Fakes, Phonies and Frauds: Dealing with Feelings of Imposter Syndrome

Fakes, Phonies and Frauds | Food & Nutrition Magazine | Volume 9, Issue 5

The phenomenon known as “imposter syndrome” can stunt career growth, cause individuals to pass up new and exciting opportunities, cultivate incessant self-doubt and create burnout or dissatisfaction in the workplace. Imposter syndrome is not an official mental health diagnosis in the fifth edition of the Diagnostic and Statistical Manual of Mental Disorders, or DSM-5, but anyone who experiences its effects will agree it’s a very real problem.

Understanding Imposter Syndrome
Imposter syndrome is associated with feelings of being undeserving of achievements or praise for accomplishments. A person with imposter syndrome may think of themself as a fake, phony, fraud — or imposter — and may attribute their accomplishments to luck rather than personal capabilities. In addition to feeling like a fraud, an individual with imposter syndrome also may fear detection or worry that those around them will eventually discover they are not as competent as they seem.

People who experience imposter syndrome generally lack the ability to internalize success, meaning they often seek external validation or praise from others, which paradoxically, they feel they do not deserve. This can further exacerbate feelings of imposter syndrome. Sufferers of the syndrome may believe success is solely determined by what people think of them, rather than what they think of themselves. When a person with impostor syndrome achieves success, it’s usually accompanied by feelings of relief, rather than joy or pride, and their ability to repeat success is frequently self-doubted.

Five Imposters

Valerie Young, EdD, a well-known researcher of imposter syndrome, has distinguished five types of imposters:

The Perfectionist is someone with extremely high expectations. Small mistakes, to them, can feel like huge failures and they often engage in negative self-talk.

The Superwoman/Superman/Super Student measures competence based on “how many” roles they can both juggle and excel in. Falling short in any role — as a parent, partner, on the home-front, host/hostess, friend, volunteer — all evoke shame because they feel they should be able to handle it all — perfectly and easily.

The Natural Genius judges themself based on their ability to inherently or naturally know how to perform a task or solve a problem. This person frequently experiences shame and doubt if they make a mistake on the first try.

The Soloist believes they must do everything on their own and cannot ask for help, because asking for help will expose their fakeness.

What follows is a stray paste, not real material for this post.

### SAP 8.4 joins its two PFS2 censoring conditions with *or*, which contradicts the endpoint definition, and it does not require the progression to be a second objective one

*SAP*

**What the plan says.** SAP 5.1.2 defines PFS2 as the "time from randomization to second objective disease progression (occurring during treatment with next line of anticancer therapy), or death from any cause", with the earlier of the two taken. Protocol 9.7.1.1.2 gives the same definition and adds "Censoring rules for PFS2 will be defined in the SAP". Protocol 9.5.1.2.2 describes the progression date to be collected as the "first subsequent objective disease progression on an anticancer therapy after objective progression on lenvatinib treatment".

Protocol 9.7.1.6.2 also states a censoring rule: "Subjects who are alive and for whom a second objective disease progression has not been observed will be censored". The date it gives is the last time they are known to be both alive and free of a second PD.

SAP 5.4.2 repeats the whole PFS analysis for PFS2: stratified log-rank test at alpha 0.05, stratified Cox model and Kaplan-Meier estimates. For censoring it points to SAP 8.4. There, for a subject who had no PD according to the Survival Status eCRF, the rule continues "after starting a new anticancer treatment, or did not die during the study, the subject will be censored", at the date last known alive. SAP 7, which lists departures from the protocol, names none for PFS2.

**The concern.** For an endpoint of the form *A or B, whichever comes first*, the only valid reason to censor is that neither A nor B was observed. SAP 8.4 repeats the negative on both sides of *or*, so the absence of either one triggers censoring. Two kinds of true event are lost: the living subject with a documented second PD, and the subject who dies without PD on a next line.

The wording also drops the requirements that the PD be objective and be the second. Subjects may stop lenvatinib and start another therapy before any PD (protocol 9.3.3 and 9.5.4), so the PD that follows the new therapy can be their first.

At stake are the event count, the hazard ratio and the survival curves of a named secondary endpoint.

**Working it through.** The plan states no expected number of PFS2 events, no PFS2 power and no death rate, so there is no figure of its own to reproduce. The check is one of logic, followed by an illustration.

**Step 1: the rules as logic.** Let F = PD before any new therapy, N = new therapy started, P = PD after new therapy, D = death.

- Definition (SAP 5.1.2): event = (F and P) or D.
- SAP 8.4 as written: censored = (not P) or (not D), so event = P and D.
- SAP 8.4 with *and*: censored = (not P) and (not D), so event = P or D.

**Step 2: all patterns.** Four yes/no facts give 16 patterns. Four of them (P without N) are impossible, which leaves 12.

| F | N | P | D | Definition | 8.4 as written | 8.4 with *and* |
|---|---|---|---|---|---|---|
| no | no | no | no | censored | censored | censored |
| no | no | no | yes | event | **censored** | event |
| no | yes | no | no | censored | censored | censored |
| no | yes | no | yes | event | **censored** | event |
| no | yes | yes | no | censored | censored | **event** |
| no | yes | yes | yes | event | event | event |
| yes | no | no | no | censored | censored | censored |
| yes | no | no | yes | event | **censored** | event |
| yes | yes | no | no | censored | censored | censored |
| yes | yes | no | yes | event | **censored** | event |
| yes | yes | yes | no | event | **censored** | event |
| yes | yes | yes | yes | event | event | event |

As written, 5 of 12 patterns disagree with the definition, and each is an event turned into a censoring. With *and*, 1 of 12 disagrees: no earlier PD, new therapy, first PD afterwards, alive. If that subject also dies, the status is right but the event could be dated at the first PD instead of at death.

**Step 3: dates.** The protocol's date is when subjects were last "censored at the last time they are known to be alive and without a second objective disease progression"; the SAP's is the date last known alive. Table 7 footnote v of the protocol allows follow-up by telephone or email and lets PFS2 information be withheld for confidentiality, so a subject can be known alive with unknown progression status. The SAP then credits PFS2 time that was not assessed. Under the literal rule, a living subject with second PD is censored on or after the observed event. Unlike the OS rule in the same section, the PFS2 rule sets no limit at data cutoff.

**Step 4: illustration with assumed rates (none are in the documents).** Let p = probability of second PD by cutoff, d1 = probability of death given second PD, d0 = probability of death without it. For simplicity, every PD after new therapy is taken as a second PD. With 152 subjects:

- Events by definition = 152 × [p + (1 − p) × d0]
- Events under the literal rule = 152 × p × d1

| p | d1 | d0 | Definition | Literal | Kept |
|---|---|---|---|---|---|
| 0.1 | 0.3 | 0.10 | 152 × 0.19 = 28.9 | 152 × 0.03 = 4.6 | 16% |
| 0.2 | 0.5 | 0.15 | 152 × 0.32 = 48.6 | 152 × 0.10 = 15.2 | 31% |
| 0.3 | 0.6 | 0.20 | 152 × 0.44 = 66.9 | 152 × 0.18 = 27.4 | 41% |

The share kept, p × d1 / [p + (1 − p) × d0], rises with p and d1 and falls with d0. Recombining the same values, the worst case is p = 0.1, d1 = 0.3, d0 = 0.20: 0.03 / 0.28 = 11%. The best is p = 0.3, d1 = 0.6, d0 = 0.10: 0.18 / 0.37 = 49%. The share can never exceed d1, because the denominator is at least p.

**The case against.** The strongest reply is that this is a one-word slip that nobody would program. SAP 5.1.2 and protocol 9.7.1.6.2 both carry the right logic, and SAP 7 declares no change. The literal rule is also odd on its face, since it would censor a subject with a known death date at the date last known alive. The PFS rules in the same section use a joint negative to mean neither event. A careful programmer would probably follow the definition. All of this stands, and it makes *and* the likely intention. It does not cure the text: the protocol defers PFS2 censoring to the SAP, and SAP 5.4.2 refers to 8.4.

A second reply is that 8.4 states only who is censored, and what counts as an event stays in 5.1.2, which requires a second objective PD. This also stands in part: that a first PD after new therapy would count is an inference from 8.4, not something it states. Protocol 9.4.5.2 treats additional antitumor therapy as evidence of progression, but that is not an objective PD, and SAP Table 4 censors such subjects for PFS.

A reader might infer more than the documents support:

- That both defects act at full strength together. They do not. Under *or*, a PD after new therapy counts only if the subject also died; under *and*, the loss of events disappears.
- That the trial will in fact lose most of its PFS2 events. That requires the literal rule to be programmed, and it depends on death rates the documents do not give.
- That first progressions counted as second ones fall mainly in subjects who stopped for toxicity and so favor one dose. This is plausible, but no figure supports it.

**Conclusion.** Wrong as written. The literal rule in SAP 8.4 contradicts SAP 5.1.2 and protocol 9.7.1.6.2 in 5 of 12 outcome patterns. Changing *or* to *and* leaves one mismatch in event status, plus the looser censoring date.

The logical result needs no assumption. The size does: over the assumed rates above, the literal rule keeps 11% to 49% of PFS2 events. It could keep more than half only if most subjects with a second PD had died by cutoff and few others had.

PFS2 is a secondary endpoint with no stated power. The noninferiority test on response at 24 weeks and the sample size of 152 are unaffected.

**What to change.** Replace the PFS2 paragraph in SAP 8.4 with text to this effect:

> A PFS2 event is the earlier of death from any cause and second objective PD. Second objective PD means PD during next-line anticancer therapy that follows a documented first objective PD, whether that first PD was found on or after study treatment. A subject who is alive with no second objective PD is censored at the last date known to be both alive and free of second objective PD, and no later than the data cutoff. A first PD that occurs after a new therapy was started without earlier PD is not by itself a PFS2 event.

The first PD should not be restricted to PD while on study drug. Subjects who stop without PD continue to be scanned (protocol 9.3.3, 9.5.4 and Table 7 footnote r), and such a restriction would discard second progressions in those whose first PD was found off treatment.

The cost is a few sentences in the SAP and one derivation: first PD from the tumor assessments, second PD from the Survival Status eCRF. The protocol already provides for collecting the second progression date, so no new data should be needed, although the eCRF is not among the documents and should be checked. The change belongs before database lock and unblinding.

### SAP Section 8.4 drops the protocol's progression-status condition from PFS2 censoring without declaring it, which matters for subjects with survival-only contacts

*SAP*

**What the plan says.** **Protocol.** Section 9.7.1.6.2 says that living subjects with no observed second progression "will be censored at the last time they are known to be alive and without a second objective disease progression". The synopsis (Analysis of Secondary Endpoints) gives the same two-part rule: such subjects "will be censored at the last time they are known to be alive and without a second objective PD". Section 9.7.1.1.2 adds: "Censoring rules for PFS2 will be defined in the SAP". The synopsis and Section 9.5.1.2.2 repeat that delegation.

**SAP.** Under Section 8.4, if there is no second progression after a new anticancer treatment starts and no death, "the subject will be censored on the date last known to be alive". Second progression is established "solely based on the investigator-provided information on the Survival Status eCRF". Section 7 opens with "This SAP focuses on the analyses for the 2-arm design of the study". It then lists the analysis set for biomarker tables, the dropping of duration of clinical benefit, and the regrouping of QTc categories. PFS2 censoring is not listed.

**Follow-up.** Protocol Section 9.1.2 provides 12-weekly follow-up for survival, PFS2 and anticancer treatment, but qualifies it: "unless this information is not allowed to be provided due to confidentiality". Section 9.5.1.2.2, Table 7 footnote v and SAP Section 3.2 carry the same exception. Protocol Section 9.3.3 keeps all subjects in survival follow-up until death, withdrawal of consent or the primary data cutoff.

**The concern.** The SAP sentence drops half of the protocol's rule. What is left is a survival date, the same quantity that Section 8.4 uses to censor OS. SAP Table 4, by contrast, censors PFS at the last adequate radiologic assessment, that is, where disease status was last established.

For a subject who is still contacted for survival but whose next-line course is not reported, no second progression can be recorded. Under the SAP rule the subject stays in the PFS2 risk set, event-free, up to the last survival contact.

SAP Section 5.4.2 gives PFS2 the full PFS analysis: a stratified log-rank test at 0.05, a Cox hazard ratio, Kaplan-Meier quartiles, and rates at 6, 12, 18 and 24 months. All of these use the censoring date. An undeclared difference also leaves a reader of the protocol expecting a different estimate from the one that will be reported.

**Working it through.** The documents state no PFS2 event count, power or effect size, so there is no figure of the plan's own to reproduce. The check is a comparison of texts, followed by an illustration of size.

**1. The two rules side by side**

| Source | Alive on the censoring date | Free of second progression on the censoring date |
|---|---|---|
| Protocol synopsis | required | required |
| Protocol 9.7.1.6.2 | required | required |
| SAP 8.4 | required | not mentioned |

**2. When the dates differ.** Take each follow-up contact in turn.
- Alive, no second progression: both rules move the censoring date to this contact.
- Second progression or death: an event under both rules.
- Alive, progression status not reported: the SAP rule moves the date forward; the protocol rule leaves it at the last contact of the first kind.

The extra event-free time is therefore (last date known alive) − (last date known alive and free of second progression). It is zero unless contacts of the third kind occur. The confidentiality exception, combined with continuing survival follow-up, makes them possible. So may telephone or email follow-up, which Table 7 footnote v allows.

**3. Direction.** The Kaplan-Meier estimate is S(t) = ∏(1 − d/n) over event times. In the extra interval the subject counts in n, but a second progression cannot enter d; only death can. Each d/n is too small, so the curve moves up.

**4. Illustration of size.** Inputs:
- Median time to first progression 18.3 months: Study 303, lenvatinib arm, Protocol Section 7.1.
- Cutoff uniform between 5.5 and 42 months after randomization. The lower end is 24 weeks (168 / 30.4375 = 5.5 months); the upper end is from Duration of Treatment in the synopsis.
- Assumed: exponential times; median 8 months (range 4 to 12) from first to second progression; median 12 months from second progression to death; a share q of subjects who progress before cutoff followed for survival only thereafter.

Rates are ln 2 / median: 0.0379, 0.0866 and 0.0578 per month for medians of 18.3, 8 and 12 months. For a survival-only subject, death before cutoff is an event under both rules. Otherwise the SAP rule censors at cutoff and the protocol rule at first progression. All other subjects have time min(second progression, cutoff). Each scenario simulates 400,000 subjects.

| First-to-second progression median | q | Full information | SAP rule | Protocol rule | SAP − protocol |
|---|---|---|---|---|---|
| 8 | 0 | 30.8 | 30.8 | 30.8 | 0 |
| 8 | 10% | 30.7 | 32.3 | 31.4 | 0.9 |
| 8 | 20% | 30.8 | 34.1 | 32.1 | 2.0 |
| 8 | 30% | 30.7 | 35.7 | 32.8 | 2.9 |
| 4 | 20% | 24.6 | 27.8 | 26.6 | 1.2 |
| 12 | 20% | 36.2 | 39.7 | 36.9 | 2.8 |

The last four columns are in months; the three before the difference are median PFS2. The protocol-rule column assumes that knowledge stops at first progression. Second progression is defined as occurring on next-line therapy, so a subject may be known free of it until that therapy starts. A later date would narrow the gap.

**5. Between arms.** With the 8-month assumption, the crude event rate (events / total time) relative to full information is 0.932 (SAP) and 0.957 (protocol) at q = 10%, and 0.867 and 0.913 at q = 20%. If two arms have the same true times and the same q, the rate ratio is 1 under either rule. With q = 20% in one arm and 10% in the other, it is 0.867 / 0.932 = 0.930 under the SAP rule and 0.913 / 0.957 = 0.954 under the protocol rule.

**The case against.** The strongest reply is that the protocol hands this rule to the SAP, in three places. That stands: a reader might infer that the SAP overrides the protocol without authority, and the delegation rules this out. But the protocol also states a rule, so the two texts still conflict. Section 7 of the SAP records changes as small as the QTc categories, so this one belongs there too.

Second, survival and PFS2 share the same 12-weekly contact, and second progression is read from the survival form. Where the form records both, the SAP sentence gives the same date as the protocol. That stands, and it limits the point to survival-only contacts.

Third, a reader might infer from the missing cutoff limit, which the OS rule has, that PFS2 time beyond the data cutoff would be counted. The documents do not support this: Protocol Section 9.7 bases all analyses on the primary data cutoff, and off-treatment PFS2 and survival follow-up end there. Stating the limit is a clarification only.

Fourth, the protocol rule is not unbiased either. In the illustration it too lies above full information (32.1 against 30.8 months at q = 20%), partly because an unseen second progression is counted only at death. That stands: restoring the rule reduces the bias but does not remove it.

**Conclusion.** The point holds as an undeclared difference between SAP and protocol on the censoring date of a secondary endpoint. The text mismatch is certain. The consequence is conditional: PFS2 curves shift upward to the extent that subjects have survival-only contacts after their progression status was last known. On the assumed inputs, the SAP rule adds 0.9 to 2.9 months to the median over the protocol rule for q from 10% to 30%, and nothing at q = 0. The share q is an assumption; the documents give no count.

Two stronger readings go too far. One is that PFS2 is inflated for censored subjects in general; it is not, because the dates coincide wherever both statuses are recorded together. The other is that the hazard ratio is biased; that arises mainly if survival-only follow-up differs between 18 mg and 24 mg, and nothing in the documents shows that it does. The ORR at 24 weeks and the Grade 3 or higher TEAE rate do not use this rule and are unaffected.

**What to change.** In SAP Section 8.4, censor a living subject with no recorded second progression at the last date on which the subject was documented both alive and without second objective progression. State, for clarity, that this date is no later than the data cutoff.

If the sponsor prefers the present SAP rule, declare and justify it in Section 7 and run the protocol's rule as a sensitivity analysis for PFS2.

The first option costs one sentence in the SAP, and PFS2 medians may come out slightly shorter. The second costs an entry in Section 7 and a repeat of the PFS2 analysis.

The Expert continuously seeks additional certifications or training as a way to hide that they never feel competent enough. Rather than engaging in lifelong education for the sake of learning, they seek training due to a fear of being exposed as a fraud.

Source: FNCE® 2020 session, Power In Your Presence: Taming Feelings of Insecurity and Imposter Syndrome and The Secret Thoughts of Successful Women: Why Capable People Suffer from Impostor Syndrome and How to Thrive in Spite of It, Crown Business 2011.

Prevalence and Personality
Imposter syndrome may be more prevalent or likely to occur during major life events, such as a new position at work. It also can be induced by praise and recognition, such as an honor or award.

Women — particularly women of color — were originally thought to be more susceptible, though recent research suggests both men and women are equally vulnerable to experiencing imposter syndrome. In general, ethnic minorities experience disproportionately higher rates of imposter syndrome, which may be in part due to a lack of representation that can make people of color and other underrepresented individuals feel like outsiders. Additionally, it appears to be more common for students, people in their 20s or those early in their career, though it can be experienced by anyone of any age and experience level.

Individuals with imposter syndrome may cope by obsessively overpreparing. They may prefer to maintain a low profile or stay out of the spotlight at work to avoid scrutiny. Additionally, they may enlist charm and humor to win the approval of peers and dodge being “found out” as an imposter.

Imposter syndrome has not been extensively studied among registered dietitian nutritionists. However, existing research suggests imposter syndrome is experienced by other health care professionals such as nurses, physicians, and medical and pharmacy residents whose personality traits may be similar to those of RDNs.